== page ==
My Lords, the noble Lord who spoke last introduced in the House to-night a topic of almost unbroken gloom. He has devoted years of his life to exploring many routes which in his judgment afforded from time to time the prospect of settlement, and he is evidently entitled that the expression of his opinion should be listened to, as it was to-night, with respect. There is one point on which I find myself almost in agreement with the noble Lord (Lord MacDonnell) and that is a point of some importance. In the Motion which he placed upon the Paper he has urged that it was the duty of His Majesty's Government to take certain steps specified in the Motion "forthwith." For reasons which I will state in a moment, the Government also are of opinion that it will be necessary for them to take the steps indicated in the Motion, not indeed "forthwith"—there is a peremptory obligation about the word "forthwith" which hardly accords with the nature of the times in which we live—but if the noble Lord who moved is prepared to substitute for the word "forthwith" the words "at an early date" the Government would accept the Motion. I gather that the noble Lord has indicated that he is prepared to accept that alteration in the wording of his Motion, but it would perhaps be none the less convenient, inasmuch as the debate has travelled over a considerable area, that I should add a few observations on the topic brought forward. The reason why the Government assent to the Motion as altered can, of course, be very shortly stated. Your Lordships are aware that automatically, and if nothing is done, at a period which now must be accounted short the Home Rule Act will become the law of the land.


What is that period? Six months after the end of the war?


Yes. It is evident, therefore, that either under the decision of Parliament that Act will become operative, or else some steps must be taken by the Government which would deny what normally would be the period at which it must become operative. I do not think I shall injure any susceptibilities—at any rate, I hope I shall not—if I make the claim that in its present form there are not probably twelve constituencies in Ireland where a majority of its electors would vote in favour of the Act at the present moment. That circumstance, if my estimate is well founded, makes it quite certain that the Government must take some 'steps to prevent that Act becoming operative; and they share the view of the noble Lord who introduced this particular subject to-night, that the matter must become an early subject not only of Cabinet discussion but of Cabinet decision.

It would be wrong and unwarrantable if any individual Minister should attempt to anticipate a responsibility which must from the nature of the case be both Cabinet and Ministerial; but while it would be wrong to take that course, it may perhaps serve some useful purpose if I remind your Lordships of some matters which I believe are not in controversy and some of the elements which must be pronounced the principal elements in the situation with which the Government will be confronted. The noble and learned Lord who spoke last said the delay after the rebellion was, in his judgment, largely accountable for much of the consequent mischief; and there were similar complaints developed in relation to the Convention and the career of the Convention in the speech of the noble Lord who introduced the subject to-night.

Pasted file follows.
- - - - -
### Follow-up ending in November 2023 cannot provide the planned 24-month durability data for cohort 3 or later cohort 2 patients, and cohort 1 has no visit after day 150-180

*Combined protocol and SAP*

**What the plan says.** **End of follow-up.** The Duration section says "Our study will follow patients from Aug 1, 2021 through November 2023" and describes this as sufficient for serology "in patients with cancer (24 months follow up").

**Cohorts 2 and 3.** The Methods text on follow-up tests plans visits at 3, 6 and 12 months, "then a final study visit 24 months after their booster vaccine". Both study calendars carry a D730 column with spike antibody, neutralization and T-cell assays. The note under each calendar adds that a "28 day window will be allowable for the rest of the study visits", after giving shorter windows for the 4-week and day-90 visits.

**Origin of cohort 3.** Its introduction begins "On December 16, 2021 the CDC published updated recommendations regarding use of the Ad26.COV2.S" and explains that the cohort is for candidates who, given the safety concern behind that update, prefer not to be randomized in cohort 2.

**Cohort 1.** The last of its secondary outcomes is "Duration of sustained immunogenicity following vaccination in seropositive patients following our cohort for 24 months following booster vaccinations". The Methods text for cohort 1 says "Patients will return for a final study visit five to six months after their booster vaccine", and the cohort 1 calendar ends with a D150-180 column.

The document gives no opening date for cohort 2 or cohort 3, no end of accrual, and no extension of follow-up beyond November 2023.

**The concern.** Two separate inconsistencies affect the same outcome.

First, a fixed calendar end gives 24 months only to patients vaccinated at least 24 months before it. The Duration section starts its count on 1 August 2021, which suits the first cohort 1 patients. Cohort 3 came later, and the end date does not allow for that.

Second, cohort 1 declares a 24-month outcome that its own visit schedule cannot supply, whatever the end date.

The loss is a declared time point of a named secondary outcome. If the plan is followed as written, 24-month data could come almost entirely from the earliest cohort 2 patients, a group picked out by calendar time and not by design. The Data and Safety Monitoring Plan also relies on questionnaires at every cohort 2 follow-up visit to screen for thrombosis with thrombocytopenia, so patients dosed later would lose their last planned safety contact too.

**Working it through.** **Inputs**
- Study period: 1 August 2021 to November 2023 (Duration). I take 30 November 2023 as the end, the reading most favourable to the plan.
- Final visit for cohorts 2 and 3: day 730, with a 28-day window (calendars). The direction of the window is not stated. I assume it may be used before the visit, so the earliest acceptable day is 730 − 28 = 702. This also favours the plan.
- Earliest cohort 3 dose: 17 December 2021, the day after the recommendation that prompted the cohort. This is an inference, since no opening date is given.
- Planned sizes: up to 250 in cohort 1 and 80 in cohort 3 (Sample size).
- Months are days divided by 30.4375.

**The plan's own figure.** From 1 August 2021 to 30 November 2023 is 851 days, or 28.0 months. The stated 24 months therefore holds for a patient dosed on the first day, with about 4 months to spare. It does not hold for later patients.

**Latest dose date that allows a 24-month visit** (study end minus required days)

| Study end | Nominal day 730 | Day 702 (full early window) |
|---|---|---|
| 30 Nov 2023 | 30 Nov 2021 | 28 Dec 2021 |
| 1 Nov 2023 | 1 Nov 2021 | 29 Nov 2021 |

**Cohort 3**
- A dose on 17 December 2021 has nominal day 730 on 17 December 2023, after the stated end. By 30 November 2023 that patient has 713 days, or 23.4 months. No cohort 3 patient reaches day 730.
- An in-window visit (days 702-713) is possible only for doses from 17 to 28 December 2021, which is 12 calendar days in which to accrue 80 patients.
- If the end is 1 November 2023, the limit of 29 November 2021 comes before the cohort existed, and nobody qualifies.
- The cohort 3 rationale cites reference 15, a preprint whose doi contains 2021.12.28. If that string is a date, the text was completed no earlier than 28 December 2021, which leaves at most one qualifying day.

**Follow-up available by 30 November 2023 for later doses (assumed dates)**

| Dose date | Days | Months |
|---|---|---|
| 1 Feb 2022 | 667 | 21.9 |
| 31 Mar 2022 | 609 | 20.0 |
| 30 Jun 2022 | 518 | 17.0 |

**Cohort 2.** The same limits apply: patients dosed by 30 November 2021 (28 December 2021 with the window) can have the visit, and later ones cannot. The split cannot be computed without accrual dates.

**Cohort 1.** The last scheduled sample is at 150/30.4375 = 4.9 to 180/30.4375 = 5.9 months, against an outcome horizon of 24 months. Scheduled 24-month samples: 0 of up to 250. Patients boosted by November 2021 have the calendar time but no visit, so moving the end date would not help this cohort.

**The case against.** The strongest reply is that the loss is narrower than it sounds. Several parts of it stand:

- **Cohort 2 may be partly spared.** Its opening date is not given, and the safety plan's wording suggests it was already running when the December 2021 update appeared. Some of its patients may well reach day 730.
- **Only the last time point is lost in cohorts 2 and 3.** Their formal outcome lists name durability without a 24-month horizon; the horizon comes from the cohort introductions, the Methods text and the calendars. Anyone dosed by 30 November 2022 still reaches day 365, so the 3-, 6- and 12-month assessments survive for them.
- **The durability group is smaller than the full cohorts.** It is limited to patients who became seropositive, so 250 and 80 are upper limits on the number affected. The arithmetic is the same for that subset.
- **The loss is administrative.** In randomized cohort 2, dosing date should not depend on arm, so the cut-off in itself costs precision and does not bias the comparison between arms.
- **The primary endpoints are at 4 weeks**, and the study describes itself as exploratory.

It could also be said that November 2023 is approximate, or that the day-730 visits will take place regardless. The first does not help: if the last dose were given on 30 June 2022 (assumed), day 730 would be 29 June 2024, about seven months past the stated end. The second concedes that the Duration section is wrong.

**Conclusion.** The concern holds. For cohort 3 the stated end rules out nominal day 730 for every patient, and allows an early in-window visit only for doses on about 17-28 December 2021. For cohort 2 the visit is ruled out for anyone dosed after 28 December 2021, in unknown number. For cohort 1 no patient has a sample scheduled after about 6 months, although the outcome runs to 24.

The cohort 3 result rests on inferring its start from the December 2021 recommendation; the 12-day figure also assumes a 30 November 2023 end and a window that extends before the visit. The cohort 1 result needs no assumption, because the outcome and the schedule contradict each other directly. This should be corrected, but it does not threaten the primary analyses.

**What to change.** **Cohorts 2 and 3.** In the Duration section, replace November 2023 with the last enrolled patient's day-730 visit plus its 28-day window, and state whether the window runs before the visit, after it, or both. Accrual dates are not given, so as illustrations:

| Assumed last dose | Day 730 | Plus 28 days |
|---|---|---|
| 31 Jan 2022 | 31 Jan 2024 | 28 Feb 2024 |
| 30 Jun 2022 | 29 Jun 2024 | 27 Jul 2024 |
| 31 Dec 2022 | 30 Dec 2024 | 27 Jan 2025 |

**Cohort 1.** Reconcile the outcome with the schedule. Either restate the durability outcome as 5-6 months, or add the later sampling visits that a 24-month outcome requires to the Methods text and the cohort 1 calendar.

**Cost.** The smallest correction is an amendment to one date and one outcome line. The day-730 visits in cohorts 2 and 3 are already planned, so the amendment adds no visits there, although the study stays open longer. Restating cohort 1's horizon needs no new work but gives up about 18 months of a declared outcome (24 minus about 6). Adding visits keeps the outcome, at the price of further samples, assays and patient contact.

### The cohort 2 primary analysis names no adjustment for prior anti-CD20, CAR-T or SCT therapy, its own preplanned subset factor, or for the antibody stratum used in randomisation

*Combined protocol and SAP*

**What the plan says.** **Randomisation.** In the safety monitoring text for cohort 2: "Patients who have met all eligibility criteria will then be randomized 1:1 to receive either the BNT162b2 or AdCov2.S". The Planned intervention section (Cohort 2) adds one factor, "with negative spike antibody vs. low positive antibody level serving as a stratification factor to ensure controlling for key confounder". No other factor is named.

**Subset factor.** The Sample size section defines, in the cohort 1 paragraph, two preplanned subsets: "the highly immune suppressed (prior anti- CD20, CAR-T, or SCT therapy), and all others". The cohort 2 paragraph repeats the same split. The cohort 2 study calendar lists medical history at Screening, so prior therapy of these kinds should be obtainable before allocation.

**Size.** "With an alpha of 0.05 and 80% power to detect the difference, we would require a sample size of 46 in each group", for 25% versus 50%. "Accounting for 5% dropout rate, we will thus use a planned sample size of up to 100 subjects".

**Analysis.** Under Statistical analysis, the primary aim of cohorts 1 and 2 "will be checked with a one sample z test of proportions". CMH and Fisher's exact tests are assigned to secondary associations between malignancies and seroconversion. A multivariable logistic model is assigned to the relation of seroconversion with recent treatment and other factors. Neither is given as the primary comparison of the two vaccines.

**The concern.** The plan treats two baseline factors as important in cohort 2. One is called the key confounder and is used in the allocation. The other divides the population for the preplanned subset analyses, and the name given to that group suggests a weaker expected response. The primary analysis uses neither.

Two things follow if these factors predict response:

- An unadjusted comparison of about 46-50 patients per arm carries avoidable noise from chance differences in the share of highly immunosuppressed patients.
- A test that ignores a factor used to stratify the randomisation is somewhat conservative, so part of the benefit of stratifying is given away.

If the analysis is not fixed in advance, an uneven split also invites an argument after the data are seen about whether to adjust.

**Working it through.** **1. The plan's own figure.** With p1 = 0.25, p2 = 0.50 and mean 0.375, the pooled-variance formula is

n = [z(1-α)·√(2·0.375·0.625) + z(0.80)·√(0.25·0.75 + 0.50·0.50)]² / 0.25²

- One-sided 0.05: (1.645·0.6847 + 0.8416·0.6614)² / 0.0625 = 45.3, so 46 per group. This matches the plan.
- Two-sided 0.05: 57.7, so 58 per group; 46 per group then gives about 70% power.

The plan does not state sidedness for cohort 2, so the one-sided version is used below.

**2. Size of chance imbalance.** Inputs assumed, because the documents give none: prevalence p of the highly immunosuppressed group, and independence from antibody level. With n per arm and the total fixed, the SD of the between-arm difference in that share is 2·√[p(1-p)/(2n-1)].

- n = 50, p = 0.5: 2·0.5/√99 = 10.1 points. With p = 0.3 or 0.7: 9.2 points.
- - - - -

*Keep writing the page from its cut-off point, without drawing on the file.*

Observations of that kind, in my judgment, make it necessary to ask ourselves certain questions very plainly. Does the noble and learned Lord who spoke last mean that immediately after the rebellion we ought to have taken or attempted to take some of those steps which he thinks should be taken to-day? These matters were very gravely considered by the Cabinet, in that time when it was staggering under anxieties and responsibilities the burden of which to-day can hardly be remembered except by those who bore them; and on July 31, 1916, the then Prime Minister, Mr. Asquith, with whom was closely associated in high Ministerial position the noble Marquess, Lord Crewe, made this observation in the House of Commons on behalf of the whole of his Government— I said, and I believe I am expressing the unanimous view of all sections of this House, that you could not bring Ulster, or any substantial part of Ulster, into a Home Rule Government without its consent. I would remind noble Lords who have spoken, and I would remind members of all parties in this House, that that was the deliberately formed and the deliberately expressed conviction of the Prime Minister of the first Coalition Government, speaking on behalf of all his colleagues.

That Coalition Government in time disappeared. It was replaced by the first Government of which the present Prime Minister was the head. And I think in justice to the Prime Minister it may be remembered, and it might to-night have been recorded by one or other of the speakers, that amid the many and profound anxieties under which he has laboured in the course of the last four years, he has made repeated and most earnest efforts to see if some solution and some conciliation of our difficulties could not be discovered. When he had only been Prime Minister for a very short time he found himself driven by the conclusions he had formed as to the actual situation in Ireland to repeat in the House of Commons—and to repeat almost verbally—the assurance which had been given when Mr. Asquith and the noble Marquess, Lord Crewe, were important Ministers And so it came that the present Prime Minister, like Mr. Asquith, gave that pledge, and gave it, as I believe and indeed as I remember, with the assent of almost every section in the House of Commons.